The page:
3. X-Men: The Last Stand

Domestic Gross: $234 million

Brett Ratner took over this franchise from Bryan Singer (busy with Superman) for film #3. Its reputation now is in tatters and is widely considered a mediocre experience at best. That said, it’s the highest grossing X pic domestically of all time – a full $1 million ahead of 2014’s Days of Future Past.

2. Cars

Domestic Gross: $244 million

It isn’t considered one of the greatest Pixar pics, but it still managed to pace second in summer 2006. The Paul Newman voiced effort would spawn two sequels – one in 2011 and the next coming in summer 2017.

  1. Pirates of the Caribbean: Dead Man’s Chest

Domestic Gross: $423 million

This summer features a Johnny Depp sequel flop (Alice Through the Looking Glass), but 10 years ago – he was the king of the summer with this follow-up to 2003’s The Curse of the Black Pearl. It easily blew all competition away.

And now for some other notable movies of the season:

Little Miss Sunshine

Domestic Gross: $59 million

This little indie comedy/drama became a critics darling and struck a chord with audiences and Oscar voters. It was nominated for Best Picture, Supporting Actress (Abigail Breslin), and gave Alan Arkin a win in Supporting Actor.

An Inconvenient Truth

Domestic Gross: $24 million

Former Vice-President Al Gore’s feature-length slideshow on global warming was a massive hit as documentaries go (it currently stands at 10th all-time).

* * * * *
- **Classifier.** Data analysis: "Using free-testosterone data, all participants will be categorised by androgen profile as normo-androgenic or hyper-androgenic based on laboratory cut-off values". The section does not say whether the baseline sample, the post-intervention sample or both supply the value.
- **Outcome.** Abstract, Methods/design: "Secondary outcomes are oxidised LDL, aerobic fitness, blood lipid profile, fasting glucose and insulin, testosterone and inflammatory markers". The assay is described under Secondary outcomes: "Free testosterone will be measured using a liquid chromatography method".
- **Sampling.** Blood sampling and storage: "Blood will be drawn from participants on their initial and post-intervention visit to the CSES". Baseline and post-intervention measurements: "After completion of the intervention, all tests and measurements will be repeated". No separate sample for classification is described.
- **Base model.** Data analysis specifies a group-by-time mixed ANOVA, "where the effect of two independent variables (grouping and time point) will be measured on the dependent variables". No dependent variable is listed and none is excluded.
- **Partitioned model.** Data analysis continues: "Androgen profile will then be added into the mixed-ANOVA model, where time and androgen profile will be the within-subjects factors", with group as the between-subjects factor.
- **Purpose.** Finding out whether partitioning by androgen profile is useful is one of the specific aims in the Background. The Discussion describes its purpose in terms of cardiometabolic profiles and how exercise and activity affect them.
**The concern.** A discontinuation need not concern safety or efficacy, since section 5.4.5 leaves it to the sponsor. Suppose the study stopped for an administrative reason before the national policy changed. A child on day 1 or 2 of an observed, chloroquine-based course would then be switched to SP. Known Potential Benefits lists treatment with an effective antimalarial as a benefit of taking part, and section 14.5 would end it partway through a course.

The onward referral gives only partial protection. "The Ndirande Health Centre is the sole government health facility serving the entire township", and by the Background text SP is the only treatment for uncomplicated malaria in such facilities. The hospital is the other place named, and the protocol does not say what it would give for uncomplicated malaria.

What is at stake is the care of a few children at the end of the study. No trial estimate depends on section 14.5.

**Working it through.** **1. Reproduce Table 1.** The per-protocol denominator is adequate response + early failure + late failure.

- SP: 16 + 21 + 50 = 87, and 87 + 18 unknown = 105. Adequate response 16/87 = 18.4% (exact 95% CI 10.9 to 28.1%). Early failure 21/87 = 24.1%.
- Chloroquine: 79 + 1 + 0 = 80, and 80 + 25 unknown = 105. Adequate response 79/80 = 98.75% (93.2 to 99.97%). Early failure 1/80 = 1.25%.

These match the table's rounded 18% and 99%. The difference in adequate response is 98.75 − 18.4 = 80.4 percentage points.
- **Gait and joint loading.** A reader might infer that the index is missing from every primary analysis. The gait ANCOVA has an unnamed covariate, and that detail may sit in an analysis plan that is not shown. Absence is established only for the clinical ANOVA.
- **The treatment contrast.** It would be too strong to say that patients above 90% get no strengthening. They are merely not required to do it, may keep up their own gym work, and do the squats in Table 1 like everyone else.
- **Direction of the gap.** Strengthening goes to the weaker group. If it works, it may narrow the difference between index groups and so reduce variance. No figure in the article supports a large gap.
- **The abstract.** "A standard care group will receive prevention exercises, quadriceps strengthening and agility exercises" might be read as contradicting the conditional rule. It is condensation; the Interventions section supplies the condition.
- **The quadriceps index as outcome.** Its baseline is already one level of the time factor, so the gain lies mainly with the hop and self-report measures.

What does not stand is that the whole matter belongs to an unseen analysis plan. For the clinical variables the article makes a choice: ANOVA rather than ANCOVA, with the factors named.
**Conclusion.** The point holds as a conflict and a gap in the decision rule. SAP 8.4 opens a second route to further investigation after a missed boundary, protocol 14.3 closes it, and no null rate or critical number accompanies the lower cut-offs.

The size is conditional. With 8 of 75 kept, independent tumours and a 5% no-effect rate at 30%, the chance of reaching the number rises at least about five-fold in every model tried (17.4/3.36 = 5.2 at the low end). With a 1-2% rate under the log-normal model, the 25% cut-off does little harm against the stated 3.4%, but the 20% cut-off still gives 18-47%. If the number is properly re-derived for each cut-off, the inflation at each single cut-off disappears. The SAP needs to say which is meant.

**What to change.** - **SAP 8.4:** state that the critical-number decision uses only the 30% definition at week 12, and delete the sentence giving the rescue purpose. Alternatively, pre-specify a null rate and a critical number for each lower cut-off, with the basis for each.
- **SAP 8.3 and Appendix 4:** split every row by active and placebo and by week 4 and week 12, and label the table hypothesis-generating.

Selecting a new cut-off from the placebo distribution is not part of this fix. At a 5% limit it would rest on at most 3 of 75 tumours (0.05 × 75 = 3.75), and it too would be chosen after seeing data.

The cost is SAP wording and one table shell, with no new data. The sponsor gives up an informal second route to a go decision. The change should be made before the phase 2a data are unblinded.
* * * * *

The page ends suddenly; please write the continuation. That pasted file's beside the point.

And now for the flops of summer ’06:

Miami Vice

Domestic Gross: $63 million

Based on the iconic 80s cop show and directed by its creator Michael Mann, Miami Vice suffered from a reported troubled production and grossed less than half of its $135 million budget.

The Fast and the Furious: Tokyo Drift

Domestic Gross: $62 million

This is the one and only example of a Furious flick being listed as a flop as the series would majorly rebound when Paul Walker and Vin Diesel returned for part 4 a few years later.

Poseidon

Domestic Gross: $60 million

Audiences didn’t get on board for director Wolfgang Peterson’s remake of 1972’s The Poseidon Adventure, grossing just $60 million domestically compared to its $160 million budget.

Lady in the Water

Domestic Gross: $42 million

This is when it really started to go downhill for M. Night Shyamalan. Critics ridiculed it and it broke his streak of four hits in a row (The Sixth Sense, Unbreakable, Signs, The Village).

Snakes on a Plane

Domestic Gross: $34 million

The trailer got all kinds of publicity with Samuel L. Jackson expressing his displeasure at what was going on in the title. That buzz didn’t end up translating into much, however.

The Wicker Man

Domestic Gross: $23 million

OK, it’s another Nic Cage bomb, but it would gain notoriety later for this gem of a clip…

And that’ll do it for now, my friends! Next summer, you can be sure I’ll be bringing you a recap of summers 1997 and 2007!